354 F2d 59 Alexander v. United States

354 F.2d 59

Sylvester ALEXANDER, Appellant,
UNITED STATES of America, Appellee.

No. 22191.

United States Court of Appeals Fifth Circuit.

Dec. 10, 1965.

Fred C. Sexton, Shreveport, La., for appellant.

Edward L. Shaheen, U.S. Atty., Sheveport, La., Q. L. Stewart, Asst. U.S. Atty., Western Dist. of Louisiana, for appellee.

Before JONES, WISDOM and GEWIN, Circuit Judges.

JONES, Circuit Judge.

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During a remodeling of the banking premises of the Bossier (Louisiana) Bank and Trust Company, a shortage of $6,500 in twenty dollar bills from a teller's case was discoveed after the teller returned from lunch on February 2, 1962. The appellant, Sylvester Alexander, and his friend and cousin, James Edward Pickens, were charged by a three count indictment in which both were accused by the first count with conspiring, on or about February 1, 1962, to enter the bank with intent to commit larceny. The second count charged Alexander with entering the bank on or about February 2, 1962, with intent to commit larceny, and the third count charged Pickens with a like crime. Pickens entered a plea of guilty to the conspiracy charge and count three was dismissed.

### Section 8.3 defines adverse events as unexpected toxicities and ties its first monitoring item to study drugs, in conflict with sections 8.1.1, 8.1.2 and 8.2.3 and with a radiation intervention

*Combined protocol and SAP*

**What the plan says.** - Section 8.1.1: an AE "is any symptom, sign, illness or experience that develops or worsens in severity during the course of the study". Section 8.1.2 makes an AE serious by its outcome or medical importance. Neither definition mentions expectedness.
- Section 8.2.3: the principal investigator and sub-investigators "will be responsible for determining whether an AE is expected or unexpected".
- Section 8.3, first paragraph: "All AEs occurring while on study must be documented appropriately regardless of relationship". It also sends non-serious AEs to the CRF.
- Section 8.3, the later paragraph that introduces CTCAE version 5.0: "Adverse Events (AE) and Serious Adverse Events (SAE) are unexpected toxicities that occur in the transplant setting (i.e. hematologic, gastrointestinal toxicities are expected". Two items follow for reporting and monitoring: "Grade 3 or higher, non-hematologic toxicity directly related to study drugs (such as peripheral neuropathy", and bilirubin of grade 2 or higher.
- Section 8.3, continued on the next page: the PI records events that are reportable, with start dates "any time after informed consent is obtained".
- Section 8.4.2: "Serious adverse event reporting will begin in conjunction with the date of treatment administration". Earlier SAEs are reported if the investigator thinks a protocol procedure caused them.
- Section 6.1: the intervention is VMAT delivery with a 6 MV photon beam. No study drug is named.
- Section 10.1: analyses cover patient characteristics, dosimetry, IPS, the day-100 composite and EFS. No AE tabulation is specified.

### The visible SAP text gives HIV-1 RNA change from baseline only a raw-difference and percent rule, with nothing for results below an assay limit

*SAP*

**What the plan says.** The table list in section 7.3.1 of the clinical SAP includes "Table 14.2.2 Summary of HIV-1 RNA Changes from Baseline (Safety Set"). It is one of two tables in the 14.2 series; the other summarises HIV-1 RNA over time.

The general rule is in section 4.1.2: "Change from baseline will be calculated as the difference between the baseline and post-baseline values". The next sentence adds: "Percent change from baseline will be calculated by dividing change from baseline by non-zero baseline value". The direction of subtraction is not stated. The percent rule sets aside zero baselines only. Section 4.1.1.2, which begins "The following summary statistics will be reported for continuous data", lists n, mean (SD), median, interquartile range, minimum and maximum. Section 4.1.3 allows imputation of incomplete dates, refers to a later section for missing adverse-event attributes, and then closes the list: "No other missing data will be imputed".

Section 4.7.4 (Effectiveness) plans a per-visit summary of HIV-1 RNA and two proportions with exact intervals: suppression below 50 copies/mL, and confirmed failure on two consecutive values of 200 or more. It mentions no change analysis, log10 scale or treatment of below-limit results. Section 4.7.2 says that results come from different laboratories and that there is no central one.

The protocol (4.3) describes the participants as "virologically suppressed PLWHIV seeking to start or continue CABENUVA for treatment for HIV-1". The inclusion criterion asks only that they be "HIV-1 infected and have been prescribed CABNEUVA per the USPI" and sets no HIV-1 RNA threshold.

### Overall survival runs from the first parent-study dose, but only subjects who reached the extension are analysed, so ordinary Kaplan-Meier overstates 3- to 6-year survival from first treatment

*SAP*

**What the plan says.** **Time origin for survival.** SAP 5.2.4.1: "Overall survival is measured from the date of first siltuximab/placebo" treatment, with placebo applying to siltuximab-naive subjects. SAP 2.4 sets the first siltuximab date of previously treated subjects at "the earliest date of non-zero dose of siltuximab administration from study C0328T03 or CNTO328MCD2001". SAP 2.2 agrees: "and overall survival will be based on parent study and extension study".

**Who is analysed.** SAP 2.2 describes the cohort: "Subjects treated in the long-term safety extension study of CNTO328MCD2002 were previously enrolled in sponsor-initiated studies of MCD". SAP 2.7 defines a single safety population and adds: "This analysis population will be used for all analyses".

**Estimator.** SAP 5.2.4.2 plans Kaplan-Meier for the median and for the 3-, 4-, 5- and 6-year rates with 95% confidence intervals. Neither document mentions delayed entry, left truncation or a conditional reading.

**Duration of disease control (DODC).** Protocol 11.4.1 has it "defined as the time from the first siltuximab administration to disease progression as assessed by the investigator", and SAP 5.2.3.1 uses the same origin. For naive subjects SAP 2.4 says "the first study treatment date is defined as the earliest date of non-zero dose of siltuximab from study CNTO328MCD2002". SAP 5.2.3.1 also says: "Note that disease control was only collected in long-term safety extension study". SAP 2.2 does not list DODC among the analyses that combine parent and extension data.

On the trial of Alexander employees of the bank testified as to the teller's shortage occurring during his lunch period on February 2, 1962, and that the shortage was in twenty dollar bills. Several bank employees and an employee of the contractor who was doing the remodeling job testified as to seeing a slender dark-skinned Negro emptying waste baskets and cleaning up in the teller's cage on February 2, 1965. Some of them said the dark-skinned Negro had a moustache. Most of them testified that the man they saw in the bank resembled Alexander. None of those who saw the slender, dark-skinned Negro on February 2 was willing to state that Alexander was the man they saw.


David Morris, a witness for the Government, is identified in the GovernmentS brief as a colored porter employed by the bank. He testified that around noon on February 1, 1962, he saw Alexander in a hallway of the bank with a window-washer's bucket and stick. This is the only positive identification of Alexander that placed him in the bank building and it on a day earlier than the occurrence of the shortage, and in a portion of the bank building other than the banking room.